• Spires of Cedar Mesa sandstone in Chesler Park (Needles District)

    Canyonlands

    National Park Utah

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Cheatgrass

A grassland inundated by cheatgrass
A grassland inundated by cheatgrass
NPS Photo by Neal Herbert
 

Cheatgrass (Bromus tectorum) has drastically altered landscapes in Canyonlands and throughout the American west. This annual grass arrived in shipments of European wheat during the late 1800s, and quickly established itself in many areas. Cheatgrass now covers over 100 million acres.

Cheatgrass is well adapted to the high desert climate and can out-compete many native plants. This is partially because cheatgrass uses a growth strategy unlike any other in the high desert ecosystem. While most desert plants are dormant during winter, cheatgrass germinates in the fall and spends the winter building roots and storing energy. By early spring, cheatgrass is ready to begin its aboveground growth while other plants are just breaking dormancy.

Since this strategy appears so effective, it is interesting that no native plants make use of it. Scientists explain this in two ways. First, it is possible that climate change has created a new “niche” that no native plants are able to exploit. Secondly, it is also possible that extreme climatic events which native plants can survive might someday wipe out this relative newcomer.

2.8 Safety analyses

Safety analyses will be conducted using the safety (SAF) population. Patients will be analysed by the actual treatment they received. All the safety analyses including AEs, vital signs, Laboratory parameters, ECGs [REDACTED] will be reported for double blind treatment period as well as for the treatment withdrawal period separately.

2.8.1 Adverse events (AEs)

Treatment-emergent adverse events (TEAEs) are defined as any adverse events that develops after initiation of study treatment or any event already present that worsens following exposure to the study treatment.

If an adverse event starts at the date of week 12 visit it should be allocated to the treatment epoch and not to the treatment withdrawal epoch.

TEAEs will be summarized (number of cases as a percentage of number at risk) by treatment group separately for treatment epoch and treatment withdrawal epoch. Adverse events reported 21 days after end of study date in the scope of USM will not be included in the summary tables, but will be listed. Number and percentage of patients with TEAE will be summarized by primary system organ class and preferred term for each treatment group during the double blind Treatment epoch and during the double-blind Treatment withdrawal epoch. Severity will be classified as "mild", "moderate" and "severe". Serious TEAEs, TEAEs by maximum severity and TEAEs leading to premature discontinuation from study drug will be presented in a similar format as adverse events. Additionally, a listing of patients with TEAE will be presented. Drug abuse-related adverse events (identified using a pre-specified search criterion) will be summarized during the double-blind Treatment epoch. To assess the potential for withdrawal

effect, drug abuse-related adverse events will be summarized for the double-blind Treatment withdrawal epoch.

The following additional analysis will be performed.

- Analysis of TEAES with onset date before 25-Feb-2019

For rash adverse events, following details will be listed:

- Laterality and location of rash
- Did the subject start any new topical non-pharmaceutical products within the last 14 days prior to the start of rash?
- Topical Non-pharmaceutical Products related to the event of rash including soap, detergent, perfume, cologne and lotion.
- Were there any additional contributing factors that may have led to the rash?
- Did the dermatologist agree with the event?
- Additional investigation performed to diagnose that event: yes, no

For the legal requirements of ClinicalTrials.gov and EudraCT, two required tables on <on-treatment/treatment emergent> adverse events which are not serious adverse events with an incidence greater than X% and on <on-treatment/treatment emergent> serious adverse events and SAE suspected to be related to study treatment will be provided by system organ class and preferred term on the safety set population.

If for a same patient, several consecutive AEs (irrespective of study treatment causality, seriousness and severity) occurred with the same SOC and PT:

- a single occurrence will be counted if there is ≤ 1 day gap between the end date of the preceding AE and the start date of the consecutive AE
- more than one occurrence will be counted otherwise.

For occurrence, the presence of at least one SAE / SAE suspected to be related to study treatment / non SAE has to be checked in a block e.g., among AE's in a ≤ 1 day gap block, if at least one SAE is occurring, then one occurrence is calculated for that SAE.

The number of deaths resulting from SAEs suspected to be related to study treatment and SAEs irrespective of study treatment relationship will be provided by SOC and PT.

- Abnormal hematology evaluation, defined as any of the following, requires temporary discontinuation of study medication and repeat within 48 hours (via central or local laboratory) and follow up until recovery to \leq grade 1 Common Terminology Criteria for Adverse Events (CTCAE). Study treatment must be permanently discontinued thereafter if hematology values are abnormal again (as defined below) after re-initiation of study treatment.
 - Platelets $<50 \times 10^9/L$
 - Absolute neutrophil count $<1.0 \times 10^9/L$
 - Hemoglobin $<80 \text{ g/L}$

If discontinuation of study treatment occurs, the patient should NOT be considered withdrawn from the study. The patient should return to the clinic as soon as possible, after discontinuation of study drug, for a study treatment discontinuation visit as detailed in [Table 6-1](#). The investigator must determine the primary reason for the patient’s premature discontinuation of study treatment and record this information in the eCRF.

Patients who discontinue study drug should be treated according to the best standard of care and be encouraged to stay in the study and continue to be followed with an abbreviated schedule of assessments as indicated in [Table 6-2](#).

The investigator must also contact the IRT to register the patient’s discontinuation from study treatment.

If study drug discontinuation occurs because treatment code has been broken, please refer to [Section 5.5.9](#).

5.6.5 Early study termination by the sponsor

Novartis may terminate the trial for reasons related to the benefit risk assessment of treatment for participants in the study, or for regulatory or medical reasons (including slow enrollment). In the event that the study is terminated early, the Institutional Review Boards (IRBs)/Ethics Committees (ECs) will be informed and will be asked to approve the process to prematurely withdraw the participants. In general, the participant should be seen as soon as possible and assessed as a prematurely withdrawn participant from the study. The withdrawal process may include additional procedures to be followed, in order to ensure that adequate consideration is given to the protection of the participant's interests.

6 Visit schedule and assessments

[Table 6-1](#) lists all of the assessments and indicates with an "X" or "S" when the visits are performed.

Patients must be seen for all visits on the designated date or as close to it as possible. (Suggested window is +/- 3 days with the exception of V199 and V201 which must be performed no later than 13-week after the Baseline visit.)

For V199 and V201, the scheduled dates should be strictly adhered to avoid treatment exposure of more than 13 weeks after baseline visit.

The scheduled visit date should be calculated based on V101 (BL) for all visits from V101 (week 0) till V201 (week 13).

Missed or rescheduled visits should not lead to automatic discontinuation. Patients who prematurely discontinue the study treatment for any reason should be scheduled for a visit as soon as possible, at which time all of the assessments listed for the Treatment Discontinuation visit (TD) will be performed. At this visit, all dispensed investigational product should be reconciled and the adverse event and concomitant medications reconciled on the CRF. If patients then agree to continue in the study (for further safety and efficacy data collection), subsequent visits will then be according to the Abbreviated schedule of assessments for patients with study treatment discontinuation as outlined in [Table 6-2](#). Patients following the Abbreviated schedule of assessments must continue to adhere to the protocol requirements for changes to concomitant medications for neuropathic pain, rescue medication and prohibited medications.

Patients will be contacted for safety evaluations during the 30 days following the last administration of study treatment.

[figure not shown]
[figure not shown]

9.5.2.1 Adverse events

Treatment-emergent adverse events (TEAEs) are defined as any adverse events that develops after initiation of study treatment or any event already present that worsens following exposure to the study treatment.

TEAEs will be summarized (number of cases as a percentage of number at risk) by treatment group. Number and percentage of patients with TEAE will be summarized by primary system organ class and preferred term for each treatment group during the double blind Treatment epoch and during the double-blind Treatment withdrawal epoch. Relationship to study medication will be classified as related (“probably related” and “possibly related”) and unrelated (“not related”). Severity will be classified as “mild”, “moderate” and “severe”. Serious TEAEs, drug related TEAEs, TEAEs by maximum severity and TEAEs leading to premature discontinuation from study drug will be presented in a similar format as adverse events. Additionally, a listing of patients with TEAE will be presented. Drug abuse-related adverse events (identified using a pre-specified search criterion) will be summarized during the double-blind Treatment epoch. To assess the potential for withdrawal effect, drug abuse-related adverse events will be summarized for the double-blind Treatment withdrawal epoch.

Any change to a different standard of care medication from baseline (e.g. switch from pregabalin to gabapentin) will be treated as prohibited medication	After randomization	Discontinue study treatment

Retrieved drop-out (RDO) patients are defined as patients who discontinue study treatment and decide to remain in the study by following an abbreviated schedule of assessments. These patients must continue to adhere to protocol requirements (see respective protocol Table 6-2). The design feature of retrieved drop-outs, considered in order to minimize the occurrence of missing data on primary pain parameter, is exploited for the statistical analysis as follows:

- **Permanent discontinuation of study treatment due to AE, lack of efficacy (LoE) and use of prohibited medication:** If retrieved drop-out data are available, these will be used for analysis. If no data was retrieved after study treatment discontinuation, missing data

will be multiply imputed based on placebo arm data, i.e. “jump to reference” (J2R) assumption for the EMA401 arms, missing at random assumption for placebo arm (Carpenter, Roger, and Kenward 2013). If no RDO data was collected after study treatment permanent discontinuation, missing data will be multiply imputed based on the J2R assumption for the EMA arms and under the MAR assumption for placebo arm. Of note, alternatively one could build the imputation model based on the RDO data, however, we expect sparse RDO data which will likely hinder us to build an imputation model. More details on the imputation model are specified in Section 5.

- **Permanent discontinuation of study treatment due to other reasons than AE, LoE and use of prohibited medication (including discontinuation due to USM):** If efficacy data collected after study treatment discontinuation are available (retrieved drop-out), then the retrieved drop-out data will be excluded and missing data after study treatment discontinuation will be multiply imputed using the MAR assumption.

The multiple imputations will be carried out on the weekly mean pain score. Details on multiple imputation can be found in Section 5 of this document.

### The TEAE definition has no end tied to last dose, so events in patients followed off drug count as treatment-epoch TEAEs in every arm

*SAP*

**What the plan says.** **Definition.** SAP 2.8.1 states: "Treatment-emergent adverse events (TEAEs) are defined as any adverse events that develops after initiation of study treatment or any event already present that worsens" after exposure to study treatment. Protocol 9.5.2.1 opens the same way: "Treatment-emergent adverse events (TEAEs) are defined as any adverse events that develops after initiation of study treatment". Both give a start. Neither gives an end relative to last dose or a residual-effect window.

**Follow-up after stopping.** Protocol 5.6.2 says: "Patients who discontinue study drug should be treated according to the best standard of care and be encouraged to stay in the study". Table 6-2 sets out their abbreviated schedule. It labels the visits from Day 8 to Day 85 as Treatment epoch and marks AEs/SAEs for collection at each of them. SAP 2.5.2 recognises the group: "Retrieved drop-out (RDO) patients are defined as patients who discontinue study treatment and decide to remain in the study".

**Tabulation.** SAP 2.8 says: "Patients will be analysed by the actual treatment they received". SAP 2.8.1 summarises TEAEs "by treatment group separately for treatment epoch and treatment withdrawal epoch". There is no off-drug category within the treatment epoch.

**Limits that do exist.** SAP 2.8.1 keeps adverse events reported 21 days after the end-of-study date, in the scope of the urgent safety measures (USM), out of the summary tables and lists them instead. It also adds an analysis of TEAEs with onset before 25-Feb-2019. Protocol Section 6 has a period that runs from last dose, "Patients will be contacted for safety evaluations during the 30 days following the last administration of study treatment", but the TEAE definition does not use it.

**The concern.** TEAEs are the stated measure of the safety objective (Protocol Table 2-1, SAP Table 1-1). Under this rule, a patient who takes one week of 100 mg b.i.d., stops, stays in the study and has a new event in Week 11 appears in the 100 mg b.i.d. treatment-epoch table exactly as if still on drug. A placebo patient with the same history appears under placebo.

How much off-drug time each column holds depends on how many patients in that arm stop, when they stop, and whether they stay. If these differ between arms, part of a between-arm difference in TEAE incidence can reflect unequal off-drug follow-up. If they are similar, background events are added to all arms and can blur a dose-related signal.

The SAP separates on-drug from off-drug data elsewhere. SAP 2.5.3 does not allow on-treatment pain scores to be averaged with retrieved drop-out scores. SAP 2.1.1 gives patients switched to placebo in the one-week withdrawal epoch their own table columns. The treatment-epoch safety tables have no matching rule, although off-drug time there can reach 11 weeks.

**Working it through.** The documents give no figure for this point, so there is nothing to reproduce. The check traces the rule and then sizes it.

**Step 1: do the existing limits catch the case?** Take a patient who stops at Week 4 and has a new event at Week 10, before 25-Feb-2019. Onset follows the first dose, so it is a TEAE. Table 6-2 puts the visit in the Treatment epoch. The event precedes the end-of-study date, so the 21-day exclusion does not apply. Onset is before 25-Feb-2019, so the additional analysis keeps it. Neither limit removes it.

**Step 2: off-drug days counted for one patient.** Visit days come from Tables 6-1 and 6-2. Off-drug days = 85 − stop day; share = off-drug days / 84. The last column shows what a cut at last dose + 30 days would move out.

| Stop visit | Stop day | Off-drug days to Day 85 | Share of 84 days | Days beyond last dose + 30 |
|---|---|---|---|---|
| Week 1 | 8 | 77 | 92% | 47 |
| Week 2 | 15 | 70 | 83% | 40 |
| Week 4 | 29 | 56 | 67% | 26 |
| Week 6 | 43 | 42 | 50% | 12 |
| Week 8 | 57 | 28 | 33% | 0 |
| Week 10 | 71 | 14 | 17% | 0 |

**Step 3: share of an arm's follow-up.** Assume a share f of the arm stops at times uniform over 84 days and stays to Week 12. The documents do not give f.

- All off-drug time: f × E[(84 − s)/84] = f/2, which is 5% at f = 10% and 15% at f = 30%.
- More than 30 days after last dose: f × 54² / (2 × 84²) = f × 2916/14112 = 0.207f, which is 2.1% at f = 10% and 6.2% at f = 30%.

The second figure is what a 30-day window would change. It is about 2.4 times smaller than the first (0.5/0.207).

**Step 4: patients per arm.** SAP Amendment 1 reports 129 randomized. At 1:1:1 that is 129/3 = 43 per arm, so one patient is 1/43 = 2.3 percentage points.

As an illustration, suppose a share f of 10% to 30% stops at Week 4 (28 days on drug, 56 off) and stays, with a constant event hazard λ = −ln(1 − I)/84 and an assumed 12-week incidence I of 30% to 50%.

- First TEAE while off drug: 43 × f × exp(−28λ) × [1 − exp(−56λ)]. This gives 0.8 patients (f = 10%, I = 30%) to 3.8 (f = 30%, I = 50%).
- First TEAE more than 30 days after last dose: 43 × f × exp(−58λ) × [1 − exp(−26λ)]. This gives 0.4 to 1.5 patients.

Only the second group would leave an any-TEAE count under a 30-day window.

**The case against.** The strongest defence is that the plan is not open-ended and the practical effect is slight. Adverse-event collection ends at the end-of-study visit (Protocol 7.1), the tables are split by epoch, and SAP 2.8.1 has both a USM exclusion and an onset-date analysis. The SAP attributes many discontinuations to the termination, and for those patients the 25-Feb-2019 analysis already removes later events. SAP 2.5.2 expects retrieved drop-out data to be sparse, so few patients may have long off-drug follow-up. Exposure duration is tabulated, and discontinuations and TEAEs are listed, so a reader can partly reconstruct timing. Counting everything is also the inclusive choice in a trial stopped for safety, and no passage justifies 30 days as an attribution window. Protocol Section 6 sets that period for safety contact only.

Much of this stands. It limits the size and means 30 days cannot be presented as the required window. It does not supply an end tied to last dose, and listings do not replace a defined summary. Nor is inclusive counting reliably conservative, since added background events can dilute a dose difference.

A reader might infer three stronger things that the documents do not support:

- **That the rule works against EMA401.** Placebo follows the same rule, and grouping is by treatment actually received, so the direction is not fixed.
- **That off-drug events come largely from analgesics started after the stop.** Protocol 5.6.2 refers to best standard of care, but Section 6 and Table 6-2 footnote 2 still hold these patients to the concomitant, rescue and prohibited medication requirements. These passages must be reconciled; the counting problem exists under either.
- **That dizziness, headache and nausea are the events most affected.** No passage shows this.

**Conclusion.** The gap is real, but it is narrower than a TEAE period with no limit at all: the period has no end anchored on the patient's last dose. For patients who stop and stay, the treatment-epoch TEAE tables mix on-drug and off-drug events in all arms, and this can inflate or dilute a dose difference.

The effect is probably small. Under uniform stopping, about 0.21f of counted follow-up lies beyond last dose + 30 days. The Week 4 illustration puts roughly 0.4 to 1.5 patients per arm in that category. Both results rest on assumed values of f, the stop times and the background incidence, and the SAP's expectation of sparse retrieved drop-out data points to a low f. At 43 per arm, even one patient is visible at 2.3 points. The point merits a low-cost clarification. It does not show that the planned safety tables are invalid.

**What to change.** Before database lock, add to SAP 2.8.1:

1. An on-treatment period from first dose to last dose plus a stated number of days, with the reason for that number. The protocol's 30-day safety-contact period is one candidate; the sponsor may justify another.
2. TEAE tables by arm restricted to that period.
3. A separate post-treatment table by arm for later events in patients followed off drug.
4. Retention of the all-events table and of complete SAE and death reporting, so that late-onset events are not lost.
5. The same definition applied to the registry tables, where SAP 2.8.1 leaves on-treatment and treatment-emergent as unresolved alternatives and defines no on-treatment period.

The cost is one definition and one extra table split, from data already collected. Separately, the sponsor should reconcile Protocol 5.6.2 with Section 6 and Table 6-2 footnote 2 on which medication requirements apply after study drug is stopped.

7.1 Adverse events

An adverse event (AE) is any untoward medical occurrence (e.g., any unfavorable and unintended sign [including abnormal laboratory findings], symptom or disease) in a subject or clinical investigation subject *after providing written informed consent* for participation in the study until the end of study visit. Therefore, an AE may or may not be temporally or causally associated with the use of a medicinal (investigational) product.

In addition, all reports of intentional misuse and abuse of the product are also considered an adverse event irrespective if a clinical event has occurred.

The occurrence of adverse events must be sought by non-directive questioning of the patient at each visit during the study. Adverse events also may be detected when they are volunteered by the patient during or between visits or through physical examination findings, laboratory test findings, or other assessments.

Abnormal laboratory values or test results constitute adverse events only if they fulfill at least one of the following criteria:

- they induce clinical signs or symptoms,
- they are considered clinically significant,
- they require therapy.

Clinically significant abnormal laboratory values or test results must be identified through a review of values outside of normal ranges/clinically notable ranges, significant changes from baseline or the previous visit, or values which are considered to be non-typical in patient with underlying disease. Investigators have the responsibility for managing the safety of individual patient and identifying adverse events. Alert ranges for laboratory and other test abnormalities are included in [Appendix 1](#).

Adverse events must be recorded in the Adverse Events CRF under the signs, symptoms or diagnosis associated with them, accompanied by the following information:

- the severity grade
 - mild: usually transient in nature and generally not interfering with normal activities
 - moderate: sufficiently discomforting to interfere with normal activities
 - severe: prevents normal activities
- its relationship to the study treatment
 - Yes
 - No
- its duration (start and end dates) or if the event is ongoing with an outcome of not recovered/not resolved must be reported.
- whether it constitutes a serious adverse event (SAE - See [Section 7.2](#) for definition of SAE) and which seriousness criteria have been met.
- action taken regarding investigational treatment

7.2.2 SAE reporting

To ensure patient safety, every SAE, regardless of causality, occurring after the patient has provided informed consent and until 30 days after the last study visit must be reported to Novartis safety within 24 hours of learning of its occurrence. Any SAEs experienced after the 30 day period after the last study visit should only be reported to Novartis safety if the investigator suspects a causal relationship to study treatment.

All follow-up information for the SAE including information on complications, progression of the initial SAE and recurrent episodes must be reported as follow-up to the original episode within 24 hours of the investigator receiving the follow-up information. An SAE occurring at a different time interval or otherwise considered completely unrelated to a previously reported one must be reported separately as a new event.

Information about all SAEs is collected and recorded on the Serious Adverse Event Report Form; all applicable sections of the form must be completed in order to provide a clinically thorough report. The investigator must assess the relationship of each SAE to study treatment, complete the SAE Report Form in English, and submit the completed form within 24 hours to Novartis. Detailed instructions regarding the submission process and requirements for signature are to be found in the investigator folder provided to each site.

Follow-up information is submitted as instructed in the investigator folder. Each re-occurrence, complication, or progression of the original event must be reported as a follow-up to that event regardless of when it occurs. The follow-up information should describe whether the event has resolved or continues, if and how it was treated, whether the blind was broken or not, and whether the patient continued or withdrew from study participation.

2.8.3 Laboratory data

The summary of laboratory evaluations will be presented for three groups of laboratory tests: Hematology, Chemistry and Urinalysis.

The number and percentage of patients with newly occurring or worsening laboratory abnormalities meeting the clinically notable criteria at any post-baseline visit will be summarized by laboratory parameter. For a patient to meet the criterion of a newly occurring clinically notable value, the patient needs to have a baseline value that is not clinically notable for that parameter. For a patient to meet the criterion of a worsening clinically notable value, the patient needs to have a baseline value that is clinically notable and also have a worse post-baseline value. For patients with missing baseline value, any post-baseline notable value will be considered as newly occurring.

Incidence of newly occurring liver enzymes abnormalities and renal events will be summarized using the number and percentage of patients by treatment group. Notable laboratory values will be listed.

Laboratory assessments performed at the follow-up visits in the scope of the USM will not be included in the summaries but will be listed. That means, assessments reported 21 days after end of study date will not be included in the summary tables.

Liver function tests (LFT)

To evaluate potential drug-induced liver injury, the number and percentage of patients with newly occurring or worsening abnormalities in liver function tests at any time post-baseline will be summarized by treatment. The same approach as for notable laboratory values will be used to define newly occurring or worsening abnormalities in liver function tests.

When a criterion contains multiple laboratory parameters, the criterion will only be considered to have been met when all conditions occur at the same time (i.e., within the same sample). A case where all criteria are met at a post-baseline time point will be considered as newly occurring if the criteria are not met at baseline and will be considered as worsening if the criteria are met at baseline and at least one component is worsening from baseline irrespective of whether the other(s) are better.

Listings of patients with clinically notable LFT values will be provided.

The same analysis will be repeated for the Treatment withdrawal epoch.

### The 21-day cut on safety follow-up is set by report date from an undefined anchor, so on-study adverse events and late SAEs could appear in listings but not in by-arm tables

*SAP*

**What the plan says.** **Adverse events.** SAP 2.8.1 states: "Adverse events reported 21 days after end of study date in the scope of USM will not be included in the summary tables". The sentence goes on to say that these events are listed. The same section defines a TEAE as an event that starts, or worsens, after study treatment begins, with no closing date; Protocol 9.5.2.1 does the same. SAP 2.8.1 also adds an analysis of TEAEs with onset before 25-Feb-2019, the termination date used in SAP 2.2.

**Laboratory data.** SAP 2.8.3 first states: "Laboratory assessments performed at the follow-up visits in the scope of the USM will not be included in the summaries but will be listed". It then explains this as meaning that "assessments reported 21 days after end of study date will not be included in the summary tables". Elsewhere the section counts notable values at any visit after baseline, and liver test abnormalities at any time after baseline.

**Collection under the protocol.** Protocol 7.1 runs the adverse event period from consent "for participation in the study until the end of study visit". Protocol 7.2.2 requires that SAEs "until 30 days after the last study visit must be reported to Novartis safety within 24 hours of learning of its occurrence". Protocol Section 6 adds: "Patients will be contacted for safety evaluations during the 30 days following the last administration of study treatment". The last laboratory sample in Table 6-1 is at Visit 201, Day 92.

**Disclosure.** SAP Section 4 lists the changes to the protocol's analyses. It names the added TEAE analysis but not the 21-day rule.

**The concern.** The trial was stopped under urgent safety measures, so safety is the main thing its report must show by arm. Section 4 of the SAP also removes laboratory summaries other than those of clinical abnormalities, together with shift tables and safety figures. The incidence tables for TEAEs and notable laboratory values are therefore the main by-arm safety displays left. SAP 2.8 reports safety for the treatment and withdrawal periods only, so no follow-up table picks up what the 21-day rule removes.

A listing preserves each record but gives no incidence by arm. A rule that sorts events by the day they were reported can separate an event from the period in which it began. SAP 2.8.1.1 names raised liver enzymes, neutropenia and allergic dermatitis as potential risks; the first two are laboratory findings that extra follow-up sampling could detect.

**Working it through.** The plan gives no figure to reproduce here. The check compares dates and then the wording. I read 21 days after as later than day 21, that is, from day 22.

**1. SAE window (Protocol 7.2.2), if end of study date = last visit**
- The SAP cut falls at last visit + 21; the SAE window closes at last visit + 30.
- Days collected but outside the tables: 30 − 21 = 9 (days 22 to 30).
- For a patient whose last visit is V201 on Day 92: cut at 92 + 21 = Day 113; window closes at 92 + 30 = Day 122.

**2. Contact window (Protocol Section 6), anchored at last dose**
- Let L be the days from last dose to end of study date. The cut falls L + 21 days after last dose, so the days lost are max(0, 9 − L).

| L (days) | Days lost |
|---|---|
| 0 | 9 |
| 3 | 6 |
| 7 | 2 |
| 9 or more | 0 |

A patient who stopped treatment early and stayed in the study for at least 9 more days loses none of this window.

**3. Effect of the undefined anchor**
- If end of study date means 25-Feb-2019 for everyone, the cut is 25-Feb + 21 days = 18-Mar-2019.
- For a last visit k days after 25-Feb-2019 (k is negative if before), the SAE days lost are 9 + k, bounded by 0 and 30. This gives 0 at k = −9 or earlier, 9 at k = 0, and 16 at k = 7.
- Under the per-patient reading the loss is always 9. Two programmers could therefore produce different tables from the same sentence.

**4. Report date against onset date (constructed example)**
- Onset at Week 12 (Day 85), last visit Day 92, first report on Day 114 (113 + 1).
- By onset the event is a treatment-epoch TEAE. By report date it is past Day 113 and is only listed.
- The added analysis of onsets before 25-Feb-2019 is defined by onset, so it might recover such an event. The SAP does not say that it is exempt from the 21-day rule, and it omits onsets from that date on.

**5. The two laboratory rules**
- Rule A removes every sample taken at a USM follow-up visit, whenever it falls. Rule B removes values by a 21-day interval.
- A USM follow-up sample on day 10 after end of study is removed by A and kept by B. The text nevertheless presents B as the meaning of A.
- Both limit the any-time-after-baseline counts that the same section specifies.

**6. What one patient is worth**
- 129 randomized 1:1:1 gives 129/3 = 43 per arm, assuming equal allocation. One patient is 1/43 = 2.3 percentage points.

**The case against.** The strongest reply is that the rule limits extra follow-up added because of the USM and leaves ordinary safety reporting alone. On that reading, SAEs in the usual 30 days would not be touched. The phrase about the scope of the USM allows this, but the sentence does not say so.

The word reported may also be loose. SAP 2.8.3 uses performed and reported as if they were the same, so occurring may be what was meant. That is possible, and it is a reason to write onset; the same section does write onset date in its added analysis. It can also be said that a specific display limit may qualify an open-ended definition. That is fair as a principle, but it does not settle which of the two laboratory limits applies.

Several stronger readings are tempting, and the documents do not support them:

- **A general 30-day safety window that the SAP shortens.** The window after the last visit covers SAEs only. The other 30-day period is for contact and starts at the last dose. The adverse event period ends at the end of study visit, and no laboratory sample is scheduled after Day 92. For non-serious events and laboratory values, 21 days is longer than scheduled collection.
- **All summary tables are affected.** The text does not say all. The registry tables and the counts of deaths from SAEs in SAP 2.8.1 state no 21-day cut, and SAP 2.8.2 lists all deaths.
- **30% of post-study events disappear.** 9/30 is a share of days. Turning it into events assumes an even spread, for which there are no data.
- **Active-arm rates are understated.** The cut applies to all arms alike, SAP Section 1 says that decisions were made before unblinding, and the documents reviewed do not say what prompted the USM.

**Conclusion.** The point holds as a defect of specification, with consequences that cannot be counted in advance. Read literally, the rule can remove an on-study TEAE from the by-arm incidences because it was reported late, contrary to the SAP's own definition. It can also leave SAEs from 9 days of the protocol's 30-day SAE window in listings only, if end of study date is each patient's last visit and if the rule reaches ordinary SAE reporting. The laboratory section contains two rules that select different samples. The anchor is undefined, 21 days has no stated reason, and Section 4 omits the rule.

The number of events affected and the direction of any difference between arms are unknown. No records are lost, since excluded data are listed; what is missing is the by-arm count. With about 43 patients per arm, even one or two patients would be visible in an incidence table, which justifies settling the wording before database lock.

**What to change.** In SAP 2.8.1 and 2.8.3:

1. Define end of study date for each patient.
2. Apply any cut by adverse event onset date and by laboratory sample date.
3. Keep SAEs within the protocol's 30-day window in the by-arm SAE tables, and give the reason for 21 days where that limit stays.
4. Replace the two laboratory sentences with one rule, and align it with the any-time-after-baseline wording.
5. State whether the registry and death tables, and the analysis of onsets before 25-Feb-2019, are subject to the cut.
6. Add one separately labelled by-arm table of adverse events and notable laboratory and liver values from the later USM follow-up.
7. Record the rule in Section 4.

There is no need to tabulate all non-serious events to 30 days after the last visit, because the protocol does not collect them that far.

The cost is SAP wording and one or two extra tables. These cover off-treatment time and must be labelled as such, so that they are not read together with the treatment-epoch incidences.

In addition to germinating earlier, cheatgrass also uses subsurface water more efficiently and colonizes disturbed areas more quickly. As a result, native grasslands are increasingly rare, especially where wildfires or livestock grazing have occurred. In areas where cheatgrass dominates, both biological diversity and soil health decline. Unfortunately, few animals are known to eat cheatgrass, and scientists have not found any means to control it.

Did You Know?

Detail of the Great Gallery pictograph panel

Some of the rock art in Horseshoe Canyon was painted over 3,000 years ago. Now known as "Barrier Canyon" style rock art, it was painted by nomadic groups of hunter-gatherers that roamed throughout the southwest. More...